Tag Archives: Journalism

Book Buzz: The Dressmaker’s Dowry

Book Buzz: The Dressmaker's Dowry

As a first-time novelist writing historical fiction, I have a newfound appreciation for writers who excel at that genre. It is no mean feat to capture the time period authentically in every way: with dialogue, clothing, scenery, etc. I can tell you that Meredith Jaeger does that quite successfully in The Dressmaker’s Dowry, her debut novel about two women separated by 140 years.

Book Buzz: The Dressmaker's Dowry

The Dressmaker’s Dowry

Set in San Francisco and alternating in time between the present day and in the mid-1800s, The Dressmaker’s Dowry features modern day Sarah, a writer fascinated with an unsolved mystery and Hannelore, an immigrant dressmaker who disappeared from the gritty San Francisco streets.

The setting for Hannelore’s story is rich with sensory detail: the acrid stench in the gutters, the clatter of horse carriages careening down the rutted streets, the foreboding sense of danger around every corner.

Hannelore and her friend Margaret are seamstresses in an exclusive dress shop that services the wealthy matrons of the city. They both have younger siblings whom they struggle to provide for. Their home lives are dark and perilous, and they lean on each other for comfort.

One day a man from a privileged family enters the shop and strikes up a conversation with Hannelore, and her life takes an unexpected turn. But the very next morning Margaret has gone missing, sparking fear and a frenzied search. And later, Hannelore disappears as well.

Sarah’s story takes place in her beautiful Marina apartment overlooking the Golden Gate Bridge. Coming from a modest background and married into a socially prominent San Francisco family, Sara withholds a secret from her past that she feels could destroy her marriage. She is struggling to complete a novel and then discovers a headline from 1876: Missing Dressmakers Believed to Be Murdered. Instantly intrigued, she puts the novel aside and puts on her journalist’s hat, determined to tell the story of these two women from generations ago. She becomes engrossed in the mystery and temporarily puts her insecurities on hold.

In the process of her investigation, she stumbles upon a shocking fact: she and Hannelore may be linked in ways she could have never expected. What is the connection, and will Hannelore’s disappearance ever be solved?

This is a riveting story, full of suspense and drama. As a fan of historical fiction, I love all the research that went into The Dressmaker’s Dowry, especially about the lives of the immigrants who came to San Francisco in search for a better life and endured so much hardship. The photos at the end of the book are a nice touch as well, giving the reader a visual bonus to the satisfying conclusion of the story.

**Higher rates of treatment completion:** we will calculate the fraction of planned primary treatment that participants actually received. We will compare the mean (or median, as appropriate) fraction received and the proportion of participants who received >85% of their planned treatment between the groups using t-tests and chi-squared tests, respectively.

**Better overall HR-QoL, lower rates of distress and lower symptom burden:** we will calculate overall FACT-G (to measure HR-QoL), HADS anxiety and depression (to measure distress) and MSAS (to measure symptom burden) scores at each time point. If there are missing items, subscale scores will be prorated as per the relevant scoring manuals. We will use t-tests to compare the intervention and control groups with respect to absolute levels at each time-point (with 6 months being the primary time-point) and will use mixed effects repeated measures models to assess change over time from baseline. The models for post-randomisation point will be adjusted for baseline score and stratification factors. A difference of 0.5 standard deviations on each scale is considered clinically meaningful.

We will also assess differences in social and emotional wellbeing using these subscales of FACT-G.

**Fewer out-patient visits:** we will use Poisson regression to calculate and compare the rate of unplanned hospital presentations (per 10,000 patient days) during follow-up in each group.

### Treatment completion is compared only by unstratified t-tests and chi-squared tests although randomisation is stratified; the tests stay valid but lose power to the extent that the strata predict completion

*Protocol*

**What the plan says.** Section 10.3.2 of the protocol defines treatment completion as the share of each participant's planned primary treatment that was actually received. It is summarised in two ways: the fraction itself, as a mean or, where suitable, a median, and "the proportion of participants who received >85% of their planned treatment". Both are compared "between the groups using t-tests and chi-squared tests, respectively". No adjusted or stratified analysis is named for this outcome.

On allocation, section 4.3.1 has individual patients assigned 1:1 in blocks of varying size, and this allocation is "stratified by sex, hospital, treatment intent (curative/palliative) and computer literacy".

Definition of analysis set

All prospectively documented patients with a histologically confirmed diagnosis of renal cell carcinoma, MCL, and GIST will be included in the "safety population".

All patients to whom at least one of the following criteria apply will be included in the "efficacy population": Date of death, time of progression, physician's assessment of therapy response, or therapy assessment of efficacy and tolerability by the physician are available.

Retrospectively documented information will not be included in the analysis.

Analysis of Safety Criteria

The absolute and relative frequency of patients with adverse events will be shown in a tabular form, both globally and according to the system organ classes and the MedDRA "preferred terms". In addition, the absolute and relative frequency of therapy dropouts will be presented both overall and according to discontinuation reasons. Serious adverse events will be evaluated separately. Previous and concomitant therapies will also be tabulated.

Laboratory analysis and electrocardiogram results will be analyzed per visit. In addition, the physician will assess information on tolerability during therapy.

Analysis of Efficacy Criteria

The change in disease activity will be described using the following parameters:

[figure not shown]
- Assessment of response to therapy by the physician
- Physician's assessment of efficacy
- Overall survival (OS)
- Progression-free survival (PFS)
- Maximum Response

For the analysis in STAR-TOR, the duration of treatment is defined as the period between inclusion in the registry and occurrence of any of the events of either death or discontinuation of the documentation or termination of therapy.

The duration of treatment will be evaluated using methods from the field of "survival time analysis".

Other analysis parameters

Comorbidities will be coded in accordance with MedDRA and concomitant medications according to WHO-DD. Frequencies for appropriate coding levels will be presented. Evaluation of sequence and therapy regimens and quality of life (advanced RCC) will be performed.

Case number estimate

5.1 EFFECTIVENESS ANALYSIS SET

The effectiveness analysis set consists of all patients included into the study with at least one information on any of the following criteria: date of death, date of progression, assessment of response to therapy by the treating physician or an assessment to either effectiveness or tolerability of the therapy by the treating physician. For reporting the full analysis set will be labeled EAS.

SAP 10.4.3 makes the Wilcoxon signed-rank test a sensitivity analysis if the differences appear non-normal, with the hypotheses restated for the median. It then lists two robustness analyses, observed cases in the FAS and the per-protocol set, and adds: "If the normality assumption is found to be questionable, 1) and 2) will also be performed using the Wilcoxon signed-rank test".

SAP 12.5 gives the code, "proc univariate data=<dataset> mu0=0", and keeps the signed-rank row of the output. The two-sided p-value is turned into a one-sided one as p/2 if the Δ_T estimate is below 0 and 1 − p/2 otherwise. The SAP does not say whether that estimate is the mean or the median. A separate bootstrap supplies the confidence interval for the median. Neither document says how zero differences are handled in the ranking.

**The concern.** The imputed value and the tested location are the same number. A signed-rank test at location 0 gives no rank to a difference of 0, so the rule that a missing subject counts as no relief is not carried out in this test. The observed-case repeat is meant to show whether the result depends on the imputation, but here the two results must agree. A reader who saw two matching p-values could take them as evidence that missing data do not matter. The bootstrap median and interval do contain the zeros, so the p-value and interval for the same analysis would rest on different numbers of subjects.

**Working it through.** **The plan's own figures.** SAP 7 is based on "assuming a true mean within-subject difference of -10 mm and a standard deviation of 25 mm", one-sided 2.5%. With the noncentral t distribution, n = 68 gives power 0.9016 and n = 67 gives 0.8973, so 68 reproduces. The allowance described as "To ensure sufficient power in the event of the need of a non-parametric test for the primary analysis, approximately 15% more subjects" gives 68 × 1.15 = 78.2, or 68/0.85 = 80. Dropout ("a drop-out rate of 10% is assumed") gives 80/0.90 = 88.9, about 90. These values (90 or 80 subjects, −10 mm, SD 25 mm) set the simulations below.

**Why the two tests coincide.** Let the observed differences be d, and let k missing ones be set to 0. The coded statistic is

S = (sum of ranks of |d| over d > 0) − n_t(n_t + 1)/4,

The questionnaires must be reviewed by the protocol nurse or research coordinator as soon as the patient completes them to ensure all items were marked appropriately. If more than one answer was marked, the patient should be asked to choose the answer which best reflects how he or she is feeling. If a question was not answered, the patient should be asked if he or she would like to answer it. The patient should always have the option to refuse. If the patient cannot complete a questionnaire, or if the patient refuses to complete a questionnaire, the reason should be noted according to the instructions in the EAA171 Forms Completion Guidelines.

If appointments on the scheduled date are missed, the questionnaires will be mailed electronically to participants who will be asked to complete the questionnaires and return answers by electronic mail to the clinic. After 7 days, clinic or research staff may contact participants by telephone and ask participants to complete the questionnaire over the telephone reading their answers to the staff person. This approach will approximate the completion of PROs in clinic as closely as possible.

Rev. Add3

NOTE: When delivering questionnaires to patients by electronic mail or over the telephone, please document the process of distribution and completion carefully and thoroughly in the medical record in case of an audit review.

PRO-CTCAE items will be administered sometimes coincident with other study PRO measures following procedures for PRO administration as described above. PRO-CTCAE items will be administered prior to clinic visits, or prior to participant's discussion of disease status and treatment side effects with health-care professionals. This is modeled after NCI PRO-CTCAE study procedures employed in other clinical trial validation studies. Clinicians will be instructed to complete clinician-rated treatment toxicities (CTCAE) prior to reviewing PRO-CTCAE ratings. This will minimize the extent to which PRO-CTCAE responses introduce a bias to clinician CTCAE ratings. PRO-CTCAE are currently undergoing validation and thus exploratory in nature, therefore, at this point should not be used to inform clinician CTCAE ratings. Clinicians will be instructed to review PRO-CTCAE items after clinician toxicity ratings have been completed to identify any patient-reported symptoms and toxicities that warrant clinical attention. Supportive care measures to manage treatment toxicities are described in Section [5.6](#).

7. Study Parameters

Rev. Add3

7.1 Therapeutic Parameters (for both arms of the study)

One of my lucky readers will receive a copy of The Dressmaker’s Dowry. Please leave a comment below and a winner will be chosen randomly. USA addresses only, please.


I received a copy of The Dressmaker’s Dowry from William Morrow for an honest review,
which is the only kind of review I write.


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I am My Father’s Daughter

My dad’s high school English teacher wrote the following on his yearbook cover:

To Irv,

 You have a future in journalism!

Miss Ludwig

Miss Ludwig was an excellent judge of talent but her prediction proved to be wrong, for my dad set his sights elsewhere. Fresh out of college and recently married, he had all the markings of an entrepreneur: ambition, drive, passion and an intuitive business sense. Maybe a touch of chutzpah as well. He borrowed a few thousand dollars to launch a manufacturing company that would be the first of many successful ventures over a long career.

As his business grew, he experienced both the rewards and challenges of being a sole proprietor. Clearly there were times of stress and disappointment as well as intense satisfaction. There were demands made on him, contracts to settle, conflicts to deal with.

All I knew, as his daughter, was that my daddy was the funniest and kindest man in the world, and when he came home in time for dinner every night he was all about us, his family. I don’t remember him ever working in the evenings or on weekends.

He was a doting, affectionate, hands-on dad, always.

Dad liked to get in my playpem with me.

Dad and I in my playpen

 But back to journalism.

 So he didn’t become a professional journalist. His oeuvre is pretty much limited to the occasional letter he sent me at summer camp or a funny poem for one of my children. I have kept every one of them.

 Like any gifted writer, my dad is a voracious reader, and we share an affinity for the well-crafted story. As I grew older, he introduced me to the works of John Updike and John O’Hara, two terrific authors who hailed from our little corner of Pennsylvania, and a third John, John Irving, whose writing and character development we found remarkable.

My dad enjoys sharing articles that he knows I will like. Recently he cut a story out of The Wall Street Journal about a girl who loved horses (I always have). If there is a thought-provoking article in this week’s The New Yorker we will discuss it. An opinion piece by one his favorite columnists in The New York Times can inspire a conversation.

My dad and I appreciate the beauty in many forms of art, and literature is one we almost always agree about. We can marvel over a cleverly strung phrase with as much gusto as we admire a painter’s canvas or a sculptor’s carving.

 If I am my father’s daughter, it is because we can lose ourselves, and find ourselves, in great literature.

I love you, Dad. Happy Father’s Day.

Dad holding me on his lap and reading

We have always shared a love of reading.


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